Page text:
On a personal level, I would say that I have just begun to have my “Feminist Awakening.” Honestly, I was one of those people who said that as humans we should ALL be equal, but simply having this idea does little to address the fact that we are FAR from that and the many complex layers of inequality that exist. I didn’t really see the big picture and how gender, race, class, education, privilege, and a host of others things all paint inequality.
I am aware now that as women our lives are STILL at risk – our ability to feel safe as we are walking down the street, to be respected by our peers, to be represented by our government, to make decisions for ourselves, to have access to healthcare, to be heard – is constantly being jeopardized and we are constantly having to fight for it. She/Folk is constantly evolving with us as individuals, as community organizers, as collaborators, as contributors, and I feel that through this platform we can continue a conversation and directly involve ourselves in and hopefully inspire activism that will affect change.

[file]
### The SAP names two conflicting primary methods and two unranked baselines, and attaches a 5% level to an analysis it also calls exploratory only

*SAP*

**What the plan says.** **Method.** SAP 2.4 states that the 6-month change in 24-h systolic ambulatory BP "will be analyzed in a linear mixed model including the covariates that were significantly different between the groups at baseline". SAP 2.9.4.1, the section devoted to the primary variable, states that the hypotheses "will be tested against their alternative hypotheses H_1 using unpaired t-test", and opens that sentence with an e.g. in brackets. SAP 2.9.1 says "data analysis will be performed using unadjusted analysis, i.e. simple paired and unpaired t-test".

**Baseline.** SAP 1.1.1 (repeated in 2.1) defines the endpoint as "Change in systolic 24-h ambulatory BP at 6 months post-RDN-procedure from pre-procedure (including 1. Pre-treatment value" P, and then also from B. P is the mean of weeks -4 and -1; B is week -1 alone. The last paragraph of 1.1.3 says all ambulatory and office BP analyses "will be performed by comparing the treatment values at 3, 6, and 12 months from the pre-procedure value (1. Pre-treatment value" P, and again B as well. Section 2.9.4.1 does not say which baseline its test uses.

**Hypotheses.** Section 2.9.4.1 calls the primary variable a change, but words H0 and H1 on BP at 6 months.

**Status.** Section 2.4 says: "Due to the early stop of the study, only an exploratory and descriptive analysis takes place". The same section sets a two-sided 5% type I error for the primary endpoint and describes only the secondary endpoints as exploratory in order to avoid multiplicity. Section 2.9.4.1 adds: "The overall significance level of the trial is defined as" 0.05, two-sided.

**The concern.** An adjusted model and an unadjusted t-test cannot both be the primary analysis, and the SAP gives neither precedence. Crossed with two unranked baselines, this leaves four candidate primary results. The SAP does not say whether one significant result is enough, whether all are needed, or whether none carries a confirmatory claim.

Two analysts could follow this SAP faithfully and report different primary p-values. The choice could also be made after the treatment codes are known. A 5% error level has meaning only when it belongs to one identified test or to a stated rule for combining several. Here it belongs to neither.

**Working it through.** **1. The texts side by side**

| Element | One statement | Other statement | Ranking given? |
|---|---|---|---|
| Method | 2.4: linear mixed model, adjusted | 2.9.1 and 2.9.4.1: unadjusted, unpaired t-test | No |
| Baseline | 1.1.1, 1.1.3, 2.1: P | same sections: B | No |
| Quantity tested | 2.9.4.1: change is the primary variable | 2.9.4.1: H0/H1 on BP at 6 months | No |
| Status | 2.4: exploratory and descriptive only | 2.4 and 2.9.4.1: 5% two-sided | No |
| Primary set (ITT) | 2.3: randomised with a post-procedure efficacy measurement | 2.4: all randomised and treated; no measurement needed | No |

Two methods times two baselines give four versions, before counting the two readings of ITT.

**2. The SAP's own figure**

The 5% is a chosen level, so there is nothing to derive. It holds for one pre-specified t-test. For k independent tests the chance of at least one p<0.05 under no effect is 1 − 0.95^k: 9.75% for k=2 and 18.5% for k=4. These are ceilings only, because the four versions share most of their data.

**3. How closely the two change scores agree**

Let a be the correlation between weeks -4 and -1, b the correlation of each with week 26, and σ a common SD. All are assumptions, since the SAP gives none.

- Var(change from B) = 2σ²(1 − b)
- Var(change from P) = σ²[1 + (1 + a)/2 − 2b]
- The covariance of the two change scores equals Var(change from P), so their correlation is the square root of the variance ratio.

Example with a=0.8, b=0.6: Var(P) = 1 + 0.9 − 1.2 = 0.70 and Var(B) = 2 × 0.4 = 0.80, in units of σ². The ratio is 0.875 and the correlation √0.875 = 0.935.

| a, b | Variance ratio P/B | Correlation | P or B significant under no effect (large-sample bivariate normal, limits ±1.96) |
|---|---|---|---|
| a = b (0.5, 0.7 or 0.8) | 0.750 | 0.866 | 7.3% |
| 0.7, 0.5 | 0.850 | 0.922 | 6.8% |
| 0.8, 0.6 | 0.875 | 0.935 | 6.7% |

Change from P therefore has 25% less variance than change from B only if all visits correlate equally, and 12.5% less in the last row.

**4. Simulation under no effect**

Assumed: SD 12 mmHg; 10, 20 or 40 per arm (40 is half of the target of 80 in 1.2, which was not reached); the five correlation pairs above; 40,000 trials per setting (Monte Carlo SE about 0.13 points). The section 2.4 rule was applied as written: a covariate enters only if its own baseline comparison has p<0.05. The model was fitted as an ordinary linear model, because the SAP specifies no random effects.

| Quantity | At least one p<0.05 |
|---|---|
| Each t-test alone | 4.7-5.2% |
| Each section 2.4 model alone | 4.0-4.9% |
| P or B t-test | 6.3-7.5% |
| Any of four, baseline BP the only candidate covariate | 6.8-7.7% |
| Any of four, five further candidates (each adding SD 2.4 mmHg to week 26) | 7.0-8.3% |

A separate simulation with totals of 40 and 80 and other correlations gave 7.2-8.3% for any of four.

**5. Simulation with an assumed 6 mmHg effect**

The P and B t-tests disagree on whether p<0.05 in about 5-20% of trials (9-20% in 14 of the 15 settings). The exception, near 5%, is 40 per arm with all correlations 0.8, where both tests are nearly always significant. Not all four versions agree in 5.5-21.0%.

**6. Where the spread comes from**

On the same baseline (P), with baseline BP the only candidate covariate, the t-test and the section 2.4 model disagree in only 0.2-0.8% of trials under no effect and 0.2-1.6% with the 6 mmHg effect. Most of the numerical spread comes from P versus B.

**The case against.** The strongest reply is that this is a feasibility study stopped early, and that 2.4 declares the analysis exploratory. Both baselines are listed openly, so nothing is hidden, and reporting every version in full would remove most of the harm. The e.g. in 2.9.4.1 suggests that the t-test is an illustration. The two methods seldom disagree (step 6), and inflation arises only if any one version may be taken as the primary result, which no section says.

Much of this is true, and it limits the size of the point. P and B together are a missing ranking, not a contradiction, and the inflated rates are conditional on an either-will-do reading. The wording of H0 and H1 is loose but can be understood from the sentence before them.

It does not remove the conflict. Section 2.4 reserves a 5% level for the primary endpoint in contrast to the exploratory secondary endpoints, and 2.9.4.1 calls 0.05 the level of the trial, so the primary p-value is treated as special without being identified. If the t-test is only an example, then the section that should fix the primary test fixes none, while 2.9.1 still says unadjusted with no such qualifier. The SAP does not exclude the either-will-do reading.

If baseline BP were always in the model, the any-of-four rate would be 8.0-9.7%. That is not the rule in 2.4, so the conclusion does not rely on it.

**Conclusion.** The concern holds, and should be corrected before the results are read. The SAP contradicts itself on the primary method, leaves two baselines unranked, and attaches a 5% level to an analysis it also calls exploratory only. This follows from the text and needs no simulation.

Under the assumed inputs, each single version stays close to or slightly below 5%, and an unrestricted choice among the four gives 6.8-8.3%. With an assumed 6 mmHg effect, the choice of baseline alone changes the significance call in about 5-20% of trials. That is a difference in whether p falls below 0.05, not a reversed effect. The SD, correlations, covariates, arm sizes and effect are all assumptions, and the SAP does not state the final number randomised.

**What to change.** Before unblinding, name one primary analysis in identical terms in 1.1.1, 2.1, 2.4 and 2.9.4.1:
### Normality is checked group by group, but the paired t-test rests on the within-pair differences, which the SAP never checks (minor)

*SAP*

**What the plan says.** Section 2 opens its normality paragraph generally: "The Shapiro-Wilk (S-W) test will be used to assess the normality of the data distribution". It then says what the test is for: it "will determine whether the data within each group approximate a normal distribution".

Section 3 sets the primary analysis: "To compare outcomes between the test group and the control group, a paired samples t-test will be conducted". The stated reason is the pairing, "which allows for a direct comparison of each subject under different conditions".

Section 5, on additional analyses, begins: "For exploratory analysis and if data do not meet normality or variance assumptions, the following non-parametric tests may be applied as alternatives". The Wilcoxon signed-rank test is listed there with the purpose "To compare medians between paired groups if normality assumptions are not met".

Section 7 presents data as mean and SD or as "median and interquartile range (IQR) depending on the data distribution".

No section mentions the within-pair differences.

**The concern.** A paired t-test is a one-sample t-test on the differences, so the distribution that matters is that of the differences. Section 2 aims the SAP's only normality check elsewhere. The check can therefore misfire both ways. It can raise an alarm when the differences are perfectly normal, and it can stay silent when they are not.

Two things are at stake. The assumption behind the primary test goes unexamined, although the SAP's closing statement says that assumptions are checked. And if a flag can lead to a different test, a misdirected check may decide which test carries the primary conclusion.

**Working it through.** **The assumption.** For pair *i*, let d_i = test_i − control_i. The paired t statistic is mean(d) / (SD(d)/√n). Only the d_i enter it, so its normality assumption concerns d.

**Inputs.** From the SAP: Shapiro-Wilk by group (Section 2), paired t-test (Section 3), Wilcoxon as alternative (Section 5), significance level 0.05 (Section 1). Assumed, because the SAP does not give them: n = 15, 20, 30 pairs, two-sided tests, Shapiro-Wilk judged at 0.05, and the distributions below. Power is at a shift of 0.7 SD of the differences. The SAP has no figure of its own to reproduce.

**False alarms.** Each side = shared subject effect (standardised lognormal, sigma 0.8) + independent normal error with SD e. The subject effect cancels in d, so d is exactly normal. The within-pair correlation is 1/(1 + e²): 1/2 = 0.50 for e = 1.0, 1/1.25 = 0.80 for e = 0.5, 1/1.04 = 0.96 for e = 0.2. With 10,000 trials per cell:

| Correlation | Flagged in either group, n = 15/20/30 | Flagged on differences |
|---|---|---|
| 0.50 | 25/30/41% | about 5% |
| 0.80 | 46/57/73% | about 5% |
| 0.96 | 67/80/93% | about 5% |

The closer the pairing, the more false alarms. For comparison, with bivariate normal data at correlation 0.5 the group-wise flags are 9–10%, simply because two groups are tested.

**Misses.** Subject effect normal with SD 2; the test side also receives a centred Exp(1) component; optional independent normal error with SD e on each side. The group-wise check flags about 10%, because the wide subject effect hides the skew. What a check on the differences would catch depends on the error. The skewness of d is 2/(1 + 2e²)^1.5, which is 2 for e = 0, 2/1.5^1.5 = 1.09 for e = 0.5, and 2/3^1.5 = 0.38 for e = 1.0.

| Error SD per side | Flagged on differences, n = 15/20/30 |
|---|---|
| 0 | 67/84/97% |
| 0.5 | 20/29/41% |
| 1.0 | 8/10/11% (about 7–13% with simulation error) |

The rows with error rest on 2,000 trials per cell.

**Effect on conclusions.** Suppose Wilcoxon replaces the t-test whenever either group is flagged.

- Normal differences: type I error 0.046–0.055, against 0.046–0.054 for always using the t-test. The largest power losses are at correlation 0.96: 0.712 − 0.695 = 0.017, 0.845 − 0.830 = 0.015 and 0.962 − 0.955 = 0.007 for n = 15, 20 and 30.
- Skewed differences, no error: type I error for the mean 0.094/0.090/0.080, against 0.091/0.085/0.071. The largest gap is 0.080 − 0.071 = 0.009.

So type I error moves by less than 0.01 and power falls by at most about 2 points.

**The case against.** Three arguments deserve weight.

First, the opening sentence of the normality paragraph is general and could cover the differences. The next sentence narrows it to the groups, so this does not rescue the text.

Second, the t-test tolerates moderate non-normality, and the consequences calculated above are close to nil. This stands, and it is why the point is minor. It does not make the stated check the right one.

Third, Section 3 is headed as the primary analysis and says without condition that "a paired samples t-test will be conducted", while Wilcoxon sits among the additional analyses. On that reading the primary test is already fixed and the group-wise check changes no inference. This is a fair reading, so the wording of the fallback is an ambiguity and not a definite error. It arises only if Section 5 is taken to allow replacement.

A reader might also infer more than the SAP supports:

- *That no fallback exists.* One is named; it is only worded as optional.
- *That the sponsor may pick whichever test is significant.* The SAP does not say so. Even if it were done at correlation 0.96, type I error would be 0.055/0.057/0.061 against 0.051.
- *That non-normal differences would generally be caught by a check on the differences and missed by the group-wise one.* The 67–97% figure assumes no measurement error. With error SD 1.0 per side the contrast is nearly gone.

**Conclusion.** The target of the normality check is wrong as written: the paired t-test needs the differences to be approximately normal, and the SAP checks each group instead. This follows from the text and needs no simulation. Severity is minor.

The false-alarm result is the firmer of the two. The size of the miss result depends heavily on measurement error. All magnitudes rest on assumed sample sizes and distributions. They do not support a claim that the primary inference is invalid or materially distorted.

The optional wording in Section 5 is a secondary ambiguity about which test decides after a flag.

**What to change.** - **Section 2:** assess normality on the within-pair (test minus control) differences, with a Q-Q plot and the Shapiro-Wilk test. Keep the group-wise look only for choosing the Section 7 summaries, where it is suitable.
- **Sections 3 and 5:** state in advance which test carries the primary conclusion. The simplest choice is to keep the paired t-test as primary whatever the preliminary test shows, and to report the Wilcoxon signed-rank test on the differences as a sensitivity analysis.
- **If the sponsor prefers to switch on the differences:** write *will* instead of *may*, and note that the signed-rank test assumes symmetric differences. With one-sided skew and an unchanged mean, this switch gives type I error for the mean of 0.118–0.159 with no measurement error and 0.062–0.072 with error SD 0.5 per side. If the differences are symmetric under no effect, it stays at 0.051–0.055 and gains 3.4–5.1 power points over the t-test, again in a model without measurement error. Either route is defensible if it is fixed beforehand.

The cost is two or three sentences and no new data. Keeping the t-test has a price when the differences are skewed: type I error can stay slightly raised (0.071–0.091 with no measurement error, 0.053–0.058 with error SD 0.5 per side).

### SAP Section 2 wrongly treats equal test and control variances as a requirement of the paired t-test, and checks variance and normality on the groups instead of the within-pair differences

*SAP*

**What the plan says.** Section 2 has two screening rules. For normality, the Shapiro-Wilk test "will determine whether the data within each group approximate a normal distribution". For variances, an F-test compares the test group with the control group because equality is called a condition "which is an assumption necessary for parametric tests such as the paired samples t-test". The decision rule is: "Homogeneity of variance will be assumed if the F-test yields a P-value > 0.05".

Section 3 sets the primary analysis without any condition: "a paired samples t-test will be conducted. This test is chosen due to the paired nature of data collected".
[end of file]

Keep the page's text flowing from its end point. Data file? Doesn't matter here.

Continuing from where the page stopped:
Your art-making, from fiber painting and drawings to performance, is a fine balance of subtlety, sexuality, detail and message. What are the main themes you’re exploring in your work, and how did they develop?
My mom was born in Portugal and emigrated to the US with my grandparents when she was very young. She was raised with these old-world values of her Catholic motherland, and my grandmother’s iron fist. She rebelled until she was old enough to leave the house.
I spent a lot of time in the crosshairs, but I grew a profound respect for the traditions that my grandmother held so dear, as well as the freedom sought by my mother. I think my work is toeing this line by using “women’s work,” while the subject matter revels in tearing this tradition apart.